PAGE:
As you are preparing to leave the Army to enter civilian life your focus may turn to issues such as finding a new job, looking for a home and locating schools for children.
The current process of transition Individual Planning and Personal Development (IPPD) is utmost important. Transition IPPD is an individual responsibility but chain of command obligation.
Discharge for the British Army normally takes place in the UK, however, as a Gurkha soldier have an option to discharge in Nepal where one can also be requested for resettlement training.
Transition IPPD is through career process. Transition IPPD starts from the phase 2 training and far more relevant for a Nepalese youth who decides to leave Nepal at the age of 18, joins the British Army to become a Gurkha.
This is designed to support a service personnel (SP) to enhance their career while in service as well as a personal development through education, awareness and accreditation of professional courses qualifications.
The employing unit is obliged to making sure that SP has access on information access or brief on housing, health, employment, education and finance. If SP has taken Transition IPPD positively and carried out throughout the career they should be in good position to carry out resettlement training in any stages of their career.
General Officer Commanding Regional Command is charged with the delivery of the Transition process within the UK. To assist with the process and to obtain some regional specific assistance an SO2 Transition post has been created in each of the Regional Headquarters that make up Home Command.
These individuals are responsible, in liaison with Units, for setting the conditions to ease your transition in each of the above areas. They have established links with local authorities, service providers and employers who are able to offer advice, help and support in the area you choose to settle.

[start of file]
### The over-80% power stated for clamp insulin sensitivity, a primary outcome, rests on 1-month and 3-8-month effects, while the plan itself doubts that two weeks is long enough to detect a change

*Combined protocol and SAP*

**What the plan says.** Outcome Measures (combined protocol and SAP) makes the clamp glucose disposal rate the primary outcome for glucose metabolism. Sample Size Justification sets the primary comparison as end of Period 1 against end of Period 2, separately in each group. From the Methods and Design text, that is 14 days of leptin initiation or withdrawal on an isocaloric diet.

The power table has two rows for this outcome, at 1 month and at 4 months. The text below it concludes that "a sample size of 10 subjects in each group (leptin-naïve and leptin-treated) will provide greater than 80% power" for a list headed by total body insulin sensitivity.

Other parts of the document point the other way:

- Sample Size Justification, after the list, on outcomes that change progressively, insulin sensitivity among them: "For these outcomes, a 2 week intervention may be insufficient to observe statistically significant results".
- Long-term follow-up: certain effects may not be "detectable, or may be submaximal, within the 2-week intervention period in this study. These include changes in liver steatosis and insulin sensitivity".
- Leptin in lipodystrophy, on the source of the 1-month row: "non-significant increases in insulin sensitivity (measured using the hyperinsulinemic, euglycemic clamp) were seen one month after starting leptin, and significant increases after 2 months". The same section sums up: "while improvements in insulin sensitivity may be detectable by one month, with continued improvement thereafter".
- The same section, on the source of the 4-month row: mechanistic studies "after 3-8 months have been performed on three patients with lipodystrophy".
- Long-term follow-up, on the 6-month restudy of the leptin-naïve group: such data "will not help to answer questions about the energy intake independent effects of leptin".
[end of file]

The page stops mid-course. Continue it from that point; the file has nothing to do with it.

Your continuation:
Further to this, SO2 Personnel and Policy in the Headquarters Brigade of Gurkhas also has a work strand to monitors the Brigade of Gurkhas units. He links with RPoC Bdes SO2s Transition for extra support if required by the Gurkhas.
Whether you are leaving service after 4 years, 12 years, retiring on immediate pension point (IPP) of 24 years or leaving on medical discharge due to injury or illness, transition can be a complex time for many veterans and their families. No two individuals experience the same situation, and not all problems can be averted.
Transition from military to civilian life can be a daunting task, and for many people it’s a confusing time. For some service members, separation from the military can be an overwhelming personal experience, create financial hardship, and contribute to the already challenged family system.
While the Army has a moral obligation to support as you transition back in to civilian life, it must be driven by you with guide, help and support from others if and when you need it.
This site provides some advice and guidance to SL and their families who are leaving the Army, no matter what stage they are in their career and draws from current MOD advice. Your chain of command is best placed to provide detailed advice and instructions to help you on Transition IPPD before you becomes responsible citizen in civilian life.